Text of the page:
The biggest Nordic bank by assets said June 30 that its CEO, Casper von Koskull, 58, will retire by the end of next year. He is exiting after overseeing thousands of job cuts and a dramatic increase in automation. But revenue growth has stalled and investors have voiced impatience. Nordea has had its own brushes with scandal and is still being investigated in Denmark on allegations of money laundering. It is likely to settle on an external candidate, since there is no obvious successor inside the bank, according to Antti Saari, an analyst at OP Group.
Sweden’s biggest mortgage lender and the main bank in the Baltic region fired its CEO, Birgitte Bonnesen, in late March after she played down the gravity of money-laundering allegations. Swedbank’s new chairman, former Swedish Prime Minister Goran Persson, said last month a new CEO may be chosen in October or November. He says the selection process will look at both internal and external candidates.
Whoever gets the job will need to handle investigations in Sweden, Estonia and the U.S. into Swedbank’s money laundering involvement. Investors were angered by a 30% drop in the shares so far this year, making Swedbank Europe’s worst-performing financial stock in the period.
Borgen was ousted after Danske admitted in September that its Estonian operations were at the center of a $230 billion dirty-money scandal. He, and several other former Danske executives, are subject to preliminary charges in the case.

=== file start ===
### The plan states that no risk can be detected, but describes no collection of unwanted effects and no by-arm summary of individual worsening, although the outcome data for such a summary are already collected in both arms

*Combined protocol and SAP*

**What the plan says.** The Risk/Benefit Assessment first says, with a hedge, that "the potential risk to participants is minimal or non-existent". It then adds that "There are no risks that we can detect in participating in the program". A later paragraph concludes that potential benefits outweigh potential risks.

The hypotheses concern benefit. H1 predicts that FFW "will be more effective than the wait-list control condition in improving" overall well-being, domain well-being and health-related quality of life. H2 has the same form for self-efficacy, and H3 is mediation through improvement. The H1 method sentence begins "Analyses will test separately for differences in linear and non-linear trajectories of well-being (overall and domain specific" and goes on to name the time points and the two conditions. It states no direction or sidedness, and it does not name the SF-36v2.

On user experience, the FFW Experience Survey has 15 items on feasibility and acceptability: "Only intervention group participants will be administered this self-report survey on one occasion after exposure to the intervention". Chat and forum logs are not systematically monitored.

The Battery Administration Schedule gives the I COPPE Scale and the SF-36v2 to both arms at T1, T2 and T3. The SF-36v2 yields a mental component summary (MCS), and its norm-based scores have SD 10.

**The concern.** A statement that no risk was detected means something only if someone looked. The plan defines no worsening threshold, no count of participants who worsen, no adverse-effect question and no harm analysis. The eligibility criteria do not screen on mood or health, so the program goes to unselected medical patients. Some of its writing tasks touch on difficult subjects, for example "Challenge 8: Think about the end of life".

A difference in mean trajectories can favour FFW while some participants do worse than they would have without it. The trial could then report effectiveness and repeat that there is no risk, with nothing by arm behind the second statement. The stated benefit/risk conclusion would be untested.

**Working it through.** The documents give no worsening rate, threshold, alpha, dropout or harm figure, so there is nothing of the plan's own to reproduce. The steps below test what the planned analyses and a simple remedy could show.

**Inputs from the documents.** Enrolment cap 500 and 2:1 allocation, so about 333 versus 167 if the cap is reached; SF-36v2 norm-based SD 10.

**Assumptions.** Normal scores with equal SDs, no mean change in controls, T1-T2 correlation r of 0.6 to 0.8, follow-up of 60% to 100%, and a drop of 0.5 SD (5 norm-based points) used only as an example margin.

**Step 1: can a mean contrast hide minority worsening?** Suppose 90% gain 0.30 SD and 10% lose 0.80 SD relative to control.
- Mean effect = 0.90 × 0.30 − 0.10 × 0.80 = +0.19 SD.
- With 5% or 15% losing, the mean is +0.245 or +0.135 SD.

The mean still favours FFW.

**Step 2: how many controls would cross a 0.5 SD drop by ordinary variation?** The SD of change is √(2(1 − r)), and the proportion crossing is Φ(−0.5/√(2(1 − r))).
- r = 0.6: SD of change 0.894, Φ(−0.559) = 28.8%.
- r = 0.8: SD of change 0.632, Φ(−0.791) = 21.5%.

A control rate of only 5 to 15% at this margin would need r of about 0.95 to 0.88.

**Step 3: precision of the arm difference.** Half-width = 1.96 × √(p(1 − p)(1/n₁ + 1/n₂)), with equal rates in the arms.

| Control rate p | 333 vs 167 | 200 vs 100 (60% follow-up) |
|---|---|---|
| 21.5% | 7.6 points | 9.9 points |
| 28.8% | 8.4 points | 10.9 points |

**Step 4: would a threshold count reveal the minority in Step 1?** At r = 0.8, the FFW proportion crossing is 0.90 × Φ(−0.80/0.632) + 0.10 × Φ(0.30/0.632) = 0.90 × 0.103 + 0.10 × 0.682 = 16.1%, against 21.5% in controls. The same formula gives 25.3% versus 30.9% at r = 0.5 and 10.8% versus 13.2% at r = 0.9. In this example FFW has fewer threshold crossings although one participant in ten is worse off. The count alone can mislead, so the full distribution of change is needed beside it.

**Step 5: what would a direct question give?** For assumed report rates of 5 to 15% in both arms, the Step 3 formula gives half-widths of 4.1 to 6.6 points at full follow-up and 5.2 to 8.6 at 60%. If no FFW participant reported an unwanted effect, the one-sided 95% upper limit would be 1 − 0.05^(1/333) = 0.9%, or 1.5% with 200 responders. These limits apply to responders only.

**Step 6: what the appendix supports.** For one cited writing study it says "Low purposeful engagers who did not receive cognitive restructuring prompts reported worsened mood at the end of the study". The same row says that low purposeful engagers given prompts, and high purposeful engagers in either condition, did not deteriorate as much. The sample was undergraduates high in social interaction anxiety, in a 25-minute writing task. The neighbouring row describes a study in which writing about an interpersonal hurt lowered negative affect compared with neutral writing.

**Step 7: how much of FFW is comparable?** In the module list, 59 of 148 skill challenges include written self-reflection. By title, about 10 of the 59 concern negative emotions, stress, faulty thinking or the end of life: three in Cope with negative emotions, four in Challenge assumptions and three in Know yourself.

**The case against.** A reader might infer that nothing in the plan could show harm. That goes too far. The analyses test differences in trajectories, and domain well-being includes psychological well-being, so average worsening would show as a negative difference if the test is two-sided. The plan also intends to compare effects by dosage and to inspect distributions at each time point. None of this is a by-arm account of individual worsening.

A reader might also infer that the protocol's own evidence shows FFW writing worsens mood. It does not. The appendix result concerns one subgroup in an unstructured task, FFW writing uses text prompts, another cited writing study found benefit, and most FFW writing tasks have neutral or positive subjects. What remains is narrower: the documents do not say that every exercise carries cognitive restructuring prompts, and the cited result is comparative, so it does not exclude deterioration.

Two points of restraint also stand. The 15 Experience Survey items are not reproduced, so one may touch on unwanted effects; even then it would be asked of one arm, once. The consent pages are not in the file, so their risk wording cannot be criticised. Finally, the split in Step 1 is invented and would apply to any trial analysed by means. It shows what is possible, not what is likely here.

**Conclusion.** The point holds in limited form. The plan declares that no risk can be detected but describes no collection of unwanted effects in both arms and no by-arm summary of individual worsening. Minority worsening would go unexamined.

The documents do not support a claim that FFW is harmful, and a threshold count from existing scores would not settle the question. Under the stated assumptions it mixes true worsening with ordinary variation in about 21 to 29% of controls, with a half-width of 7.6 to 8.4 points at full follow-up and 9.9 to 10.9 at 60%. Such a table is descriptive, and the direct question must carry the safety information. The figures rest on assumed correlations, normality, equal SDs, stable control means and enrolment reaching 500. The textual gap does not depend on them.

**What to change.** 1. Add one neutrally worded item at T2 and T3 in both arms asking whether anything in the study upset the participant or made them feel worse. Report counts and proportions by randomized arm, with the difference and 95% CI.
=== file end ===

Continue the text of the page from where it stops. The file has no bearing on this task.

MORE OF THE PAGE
In the aftermath of the Danske affair, Denmark introduced tougher laws to fight money laundering and other forms of financial crime as lawmakers across the political divide look for ways to punish unethical bankers.
Handelsbanken, Sweden’s largest bank by branches, in February named veteran Carina Akerstrom as its new CEO to replace Anders Bouvin, who is retiring. During his tenure, Handelsbanken faced criticism from the U.K. regulator over weaknesses in its financial crime framework there.
In Norway, DNB made Kjerstin Braathen CEO after “an extensive process to find the right person.” She’ll succeed Rune Bjerke, who delivered annual returns of almost 9% in the 13 years he ran the bank. The switch at Norway’s biggest bank stands out as a rare example of a largely smooth power transfer in the region.